1.The arts and other manifestations of human intellectual achievement regarded collectively.
The above are the popular definitions of culture. The word culture has become a dirty word in Northern Ireland, misused, misunderstood and sensitive. I’m not out to offend anyone by my observations as I come from a mixed community background since 1970. I also grew up in a village, before I crossed the great community divide, where there was a toleration on both sides of parades, both on the 12 th July and the 15 th August. A bonfire was a small family occasion where a few logs burned in the middle of a safe non contentious area. No pallets, no tyres, no flags or emblems, no election posters and no ‘holy’ statues.
Move forward 45 years when one would expect that as a society we would have moved forward. But no! Ask one of the bonfire builders why they are building a bonfire and you’ll get the cliché, It’s our culture. Should they be pursued and questioned what they meant by culture I doubt you would get a lucid or reasoned answer.
We hear the cry respect our culture. I’m sorry culture to me doesn’t entail:
The paving stones on the street painted red, white and blue,
Flags flying from every lamp-post for weeks, some in tatters.
Flags of other nations flying. What is the flying of the Palestinian and Israeli flag all about?
To improve the situation and to move towards some semblance of toleration. Let’s start with both sides removing any flags that:
1.Are from other countries
2. Are from paramilitary groups which are threatening to any sections of the community.
This year we have even seen the swastika and the confederate flag. These can only have been put up to offend some sections of our community. The flags are also flown in areas where the community doesn’t want them but that doesn’t seem to be taken into consideration.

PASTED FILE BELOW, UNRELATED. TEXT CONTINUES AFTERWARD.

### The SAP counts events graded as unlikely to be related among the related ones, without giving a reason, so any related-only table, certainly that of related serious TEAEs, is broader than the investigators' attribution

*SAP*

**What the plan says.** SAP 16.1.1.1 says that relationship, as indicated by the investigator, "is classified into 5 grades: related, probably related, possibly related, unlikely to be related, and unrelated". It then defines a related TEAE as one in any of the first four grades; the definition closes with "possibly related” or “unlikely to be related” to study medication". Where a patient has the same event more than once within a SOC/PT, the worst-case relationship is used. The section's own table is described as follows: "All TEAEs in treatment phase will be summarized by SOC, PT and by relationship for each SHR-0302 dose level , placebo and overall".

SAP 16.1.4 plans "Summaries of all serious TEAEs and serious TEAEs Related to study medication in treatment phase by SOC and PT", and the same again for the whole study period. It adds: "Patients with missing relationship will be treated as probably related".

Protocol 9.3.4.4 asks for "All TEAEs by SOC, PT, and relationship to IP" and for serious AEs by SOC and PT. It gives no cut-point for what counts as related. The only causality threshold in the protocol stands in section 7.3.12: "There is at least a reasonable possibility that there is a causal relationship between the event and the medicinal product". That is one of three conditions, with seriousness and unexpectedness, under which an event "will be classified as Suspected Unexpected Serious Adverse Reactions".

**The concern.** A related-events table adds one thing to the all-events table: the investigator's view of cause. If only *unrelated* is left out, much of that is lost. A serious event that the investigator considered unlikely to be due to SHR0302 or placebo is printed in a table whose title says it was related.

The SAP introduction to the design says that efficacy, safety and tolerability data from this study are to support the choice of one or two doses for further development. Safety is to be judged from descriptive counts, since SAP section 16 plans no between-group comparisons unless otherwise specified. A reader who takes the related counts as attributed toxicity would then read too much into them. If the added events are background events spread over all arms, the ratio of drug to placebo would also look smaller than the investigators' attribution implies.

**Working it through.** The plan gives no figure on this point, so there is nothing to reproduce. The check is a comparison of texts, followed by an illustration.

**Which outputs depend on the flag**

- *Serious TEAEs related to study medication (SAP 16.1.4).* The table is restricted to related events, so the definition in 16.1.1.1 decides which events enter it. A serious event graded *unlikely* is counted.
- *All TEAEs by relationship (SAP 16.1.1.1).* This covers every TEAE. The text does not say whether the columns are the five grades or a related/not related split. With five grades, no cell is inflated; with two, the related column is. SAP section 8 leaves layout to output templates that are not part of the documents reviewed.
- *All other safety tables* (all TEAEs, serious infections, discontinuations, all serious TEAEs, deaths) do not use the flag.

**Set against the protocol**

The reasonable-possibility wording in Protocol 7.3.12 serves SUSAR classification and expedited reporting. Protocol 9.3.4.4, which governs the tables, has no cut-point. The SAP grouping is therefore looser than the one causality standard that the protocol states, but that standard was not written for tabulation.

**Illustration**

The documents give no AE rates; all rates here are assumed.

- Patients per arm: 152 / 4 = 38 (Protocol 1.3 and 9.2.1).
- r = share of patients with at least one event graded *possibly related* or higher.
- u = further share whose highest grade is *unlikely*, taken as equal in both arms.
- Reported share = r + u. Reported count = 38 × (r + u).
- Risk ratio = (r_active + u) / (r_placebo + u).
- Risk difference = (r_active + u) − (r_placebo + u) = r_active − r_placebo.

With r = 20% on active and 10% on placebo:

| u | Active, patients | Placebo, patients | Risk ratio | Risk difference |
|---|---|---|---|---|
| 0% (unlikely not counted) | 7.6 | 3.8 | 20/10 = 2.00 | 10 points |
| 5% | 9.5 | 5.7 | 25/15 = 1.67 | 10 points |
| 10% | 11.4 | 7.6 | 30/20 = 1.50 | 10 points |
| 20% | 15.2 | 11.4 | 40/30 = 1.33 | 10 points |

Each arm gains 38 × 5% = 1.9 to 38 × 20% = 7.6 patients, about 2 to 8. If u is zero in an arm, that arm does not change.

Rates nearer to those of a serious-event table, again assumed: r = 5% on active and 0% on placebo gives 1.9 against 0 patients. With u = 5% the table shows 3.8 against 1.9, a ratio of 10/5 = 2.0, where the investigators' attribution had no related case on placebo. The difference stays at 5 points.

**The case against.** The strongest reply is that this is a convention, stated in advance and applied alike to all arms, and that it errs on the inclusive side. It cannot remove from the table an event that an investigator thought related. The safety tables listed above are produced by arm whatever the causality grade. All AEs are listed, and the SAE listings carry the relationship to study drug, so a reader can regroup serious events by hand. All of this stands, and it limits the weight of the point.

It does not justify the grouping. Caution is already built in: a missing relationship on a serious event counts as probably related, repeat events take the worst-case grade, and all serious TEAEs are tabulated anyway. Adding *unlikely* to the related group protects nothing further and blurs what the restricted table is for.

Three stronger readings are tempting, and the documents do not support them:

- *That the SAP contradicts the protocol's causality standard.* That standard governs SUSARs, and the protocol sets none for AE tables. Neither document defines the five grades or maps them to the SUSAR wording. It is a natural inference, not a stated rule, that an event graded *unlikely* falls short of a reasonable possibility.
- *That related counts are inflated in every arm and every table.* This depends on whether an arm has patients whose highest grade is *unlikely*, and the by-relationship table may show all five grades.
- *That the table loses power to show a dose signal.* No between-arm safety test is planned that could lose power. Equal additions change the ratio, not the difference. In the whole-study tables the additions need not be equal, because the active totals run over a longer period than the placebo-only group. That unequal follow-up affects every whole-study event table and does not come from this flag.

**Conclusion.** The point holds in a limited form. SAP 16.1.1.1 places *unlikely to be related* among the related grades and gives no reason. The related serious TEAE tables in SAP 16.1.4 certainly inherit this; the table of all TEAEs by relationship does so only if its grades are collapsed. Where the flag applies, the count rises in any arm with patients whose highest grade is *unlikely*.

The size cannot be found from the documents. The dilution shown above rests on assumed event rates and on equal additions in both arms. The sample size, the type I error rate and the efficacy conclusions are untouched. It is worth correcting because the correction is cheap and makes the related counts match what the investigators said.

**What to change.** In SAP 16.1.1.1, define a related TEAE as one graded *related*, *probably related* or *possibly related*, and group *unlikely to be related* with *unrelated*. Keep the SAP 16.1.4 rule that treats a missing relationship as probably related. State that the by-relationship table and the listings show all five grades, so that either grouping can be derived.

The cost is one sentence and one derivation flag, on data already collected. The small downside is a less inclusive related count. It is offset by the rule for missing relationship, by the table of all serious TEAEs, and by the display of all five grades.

In some areas where bonfires are built way in advance of the twelfth, the streets are littered with rubbish both before and after the 11th night. How can anyone take a pride in their area with this being allowed to happen? I feel for those house proud residents who have skimped and saved to buy their houses. We have seen this year how residents had to move from their homes in Chobam street to accommodate a bonfire. Result people inconvenienced. Rate payers foot the bill. Fire service on duty to make sure houses not burned down. This is not culture.
Speak out against this situation and you are likely to fall foul of the organisers and some members of the loyalist community. I have friends in the loyalist community so please don’t say I am biased.
So if you want me to endorse your culture, take the sectarianism out of the picture on both sides, promote the good aspects like the bands and the encouragement of young musicians. Don’t turn our streets into what looks like public dumping areas. Enjoy the bonfires. Remove the sectarian aspect and it could turn out to be an occasion without ridicule and rancour.